from the bottom of my empty heart

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How To Be Perfectly Unhappy

Not mine, originally written by Matthew Inman, aka The Oatmeal,

I am not a happy person.

When I tell people this, they infer I am unhappy.

They assume my status is binary:

either I’m a joyous triumph, or I’m a miserable wretch.

They recognize no spectrum, only two states of being: happy and unhappy.

But I’ve never felt “happy”.

I’ve felt joy. I’ve felt bliss.

But those feelings are ephemeral. Being “happy” requires permanence.

It implies you completed all the prerequisites.

And now you get to sit atop your giant pile of happy, forever.

It implies you won. You beat the end boss. You made it.

You’re a triumph. You’re incredible. You’re whole.

When I disparage this idea of happiness, the counter argument is always the same.

“Oh, I know! It’s all about the journey.

(Cliches are the key to happiness.)

But that’s not it, either.

The conversation about “the journey” is always coupled with the idea that journey is a joyous one, rich with smiles and fun and laughter.

Also, journeys require endpoints, otherwise you’re not Frodo, you’re just a homeless guy wandering around with stolen jewelry.

The problem with “happy” is a lot like the problem with Pluto. Several years ago, Pluto lost its designation as a planet, which caused a lot of uproar.

(“It’s nice to finally meet another planet!” “Likewise, you inferior space testicle!“)

But Pluto itself was never the problem. It’s out definition of “planet” that was the problem. “Planet” comes from a Greek word, meaning “wanderer”, and was used to describe bodies that move in the sky against a fixed background of stars.

It was a vague way of describing a specific thing.

Does a planet move in a fixed orbit around the sun?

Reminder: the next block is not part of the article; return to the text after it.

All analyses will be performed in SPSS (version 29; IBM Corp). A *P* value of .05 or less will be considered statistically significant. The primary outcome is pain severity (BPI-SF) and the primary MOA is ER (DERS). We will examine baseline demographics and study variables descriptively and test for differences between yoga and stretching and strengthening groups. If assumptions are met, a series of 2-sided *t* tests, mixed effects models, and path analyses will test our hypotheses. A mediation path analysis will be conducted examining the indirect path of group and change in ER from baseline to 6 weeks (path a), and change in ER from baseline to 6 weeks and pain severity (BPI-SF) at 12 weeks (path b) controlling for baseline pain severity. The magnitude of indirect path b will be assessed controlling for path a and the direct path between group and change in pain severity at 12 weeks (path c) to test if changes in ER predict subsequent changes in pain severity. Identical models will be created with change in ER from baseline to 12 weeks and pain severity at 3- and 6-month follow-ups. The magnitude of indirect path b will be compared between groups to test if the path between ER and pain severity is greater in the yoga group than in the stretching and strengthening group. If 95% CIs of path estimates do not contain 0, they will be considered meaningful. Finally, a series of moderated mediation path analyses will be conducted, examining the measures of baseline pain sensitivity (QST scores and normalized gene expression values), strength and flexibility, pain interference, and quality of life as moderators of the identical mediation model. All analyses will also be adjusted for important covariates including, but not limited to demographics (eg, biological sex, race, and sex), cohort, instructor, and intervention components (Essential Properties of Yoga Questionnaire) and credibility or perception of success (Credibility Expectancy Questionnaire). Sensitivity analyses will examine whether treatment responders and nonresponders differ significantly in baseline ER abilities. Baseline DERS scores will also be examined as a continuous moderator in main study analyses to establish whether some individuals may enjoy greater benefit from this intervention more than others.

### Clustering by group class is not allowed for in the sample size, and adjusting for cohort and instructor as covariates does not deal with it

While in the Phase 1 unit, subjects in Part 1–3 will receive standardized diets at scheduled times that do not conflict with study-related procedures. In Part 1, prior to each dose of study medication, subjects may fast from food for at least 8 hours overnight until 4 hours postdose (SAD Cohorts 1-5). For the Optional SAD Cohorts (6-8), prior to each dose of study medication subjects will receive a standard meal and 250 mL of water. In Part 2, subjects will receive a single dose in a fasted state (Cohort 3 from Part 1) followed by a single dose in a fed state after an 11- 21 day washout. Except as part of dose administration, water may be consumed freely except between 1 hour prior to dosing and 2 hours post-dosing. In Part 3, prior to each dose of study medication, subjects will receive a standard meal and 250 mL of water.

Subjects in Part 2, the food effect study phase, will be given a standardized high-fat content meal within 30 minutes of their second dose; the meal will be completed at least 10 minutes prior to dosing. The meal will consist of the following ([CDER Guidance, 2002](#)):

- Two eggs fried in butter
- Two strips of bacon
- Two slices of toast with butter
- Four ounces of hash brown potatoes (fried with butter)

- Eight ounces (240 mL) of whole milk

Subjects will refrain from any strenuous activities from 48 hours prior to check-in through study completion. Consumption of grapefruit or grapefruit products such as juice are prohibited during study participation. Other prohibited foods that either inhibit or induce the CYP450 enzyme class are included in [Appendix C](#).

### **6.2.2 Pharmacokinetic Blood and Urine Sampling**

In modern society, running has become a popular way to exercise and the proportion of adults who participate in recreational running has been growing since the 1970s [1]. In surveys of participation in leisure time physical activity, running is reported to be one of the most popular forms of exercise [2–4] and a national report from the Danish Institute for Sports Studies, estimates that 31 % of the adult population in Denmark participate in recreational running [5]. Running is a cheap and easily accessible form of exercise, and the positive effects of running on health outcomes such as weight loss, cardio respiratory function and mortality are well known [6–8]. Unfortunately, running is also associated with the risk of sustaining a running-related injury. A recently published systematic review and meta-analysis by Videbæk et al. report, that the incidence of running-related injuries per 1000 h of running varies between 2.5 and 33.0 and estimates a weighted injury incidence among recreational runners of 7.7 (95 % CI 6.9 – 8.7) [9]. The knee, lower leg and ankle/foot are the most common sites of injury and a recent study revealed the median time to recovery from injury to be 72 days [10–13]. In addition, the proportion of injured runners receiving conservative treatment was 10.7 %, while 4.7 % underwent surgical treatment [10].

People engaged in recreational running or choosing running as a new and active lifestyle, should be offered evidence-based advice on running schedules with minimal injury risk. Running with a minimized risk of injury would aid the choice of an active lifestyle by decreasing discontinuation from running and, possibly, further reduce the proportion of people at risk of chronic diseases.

Does it clear a path within that orbit?

Does it have moons?

Does it have to be a certain size?

These were the questions that arose when we clarified our definition of “planet”. These were the smart questions that got Pluto downgraded.

Pluto is no longer a planet because our definition of planet wasn’t very good.

I’m not “happy” because our definition of happy isn’t very good.

It’s a monochromatic word used to describe a rich, painful spectrum of human feeling. Our sense of happiness is so brittle, it can be destroyed simply by asking whether or not.

“Hello, strange creature! What are you doing?”

“I’m SlargNacking.”

“What’s SlargNacking?”

“Well, I take these Blorks, and I plug them into the Klall, and if I ararnge them in a certain way, they all start lighting up.”

“It’s beautiful.”

“Thank you.”

“How long have you been doing this?”

“My entire life.”

“Does it make you Glorkappy?”


“Yeah, Glorkappy. It’s when you generally feel good all the time. You smile a lot because you’re fulfilled.”

“Oh, I don’t know. I just like Slagnacking. Sometimes my arms hurt from lifting these, and sometimes I get frustrated. But I find it meaningful. I guess I’m UnGlorakappy.”

“That’s too bad. It really is beautiful, though.”

“Thank you.”

Maybe I’m just built differently.

Maybe I was born anxious and angry and this is how I find peace with the universe.

Maybe I truly am miserable, and everyone else is feeling everything I’m not.

Or maybe they’re all full of shit.

It’s irrelevant. Because I’m not happy, and I don’t pretend to be.

Instead, I’m busy. I’m interested. I’m fascinated.

I do things that are meaningful to me, even if they don’t make me “happy”.

I run. I run fifty miles at a time. I run over mountains until my toenails fall off. I run until my feet bleed and my bones scream.

I read. I read long, complicated books about very smart things. And I read short, silly books about very stupid things. I read until their stories are more fascinating to me than the people actually around me.

I work. I work for twelve hours a day. I work until I can’t think straight and I forget to feed myself light outside dims a tired glow. I work until I smell weird.

When I do these things, I’m not smiling or beaming with joy. I’m not happy. In truth, when I do these things, I’m often suffering.

But I do them because I find them meaningful. I find them compelling.

I do these things because I want to be tormented and challenged and interested.

I want to build things, and then break them.

I want to be busy and beautiful brimming with ten thousand moving parts.

I want to hurt, so I can heal.

I’m not unhappy. I’m just busy. I’m interested.

And that’s okay.

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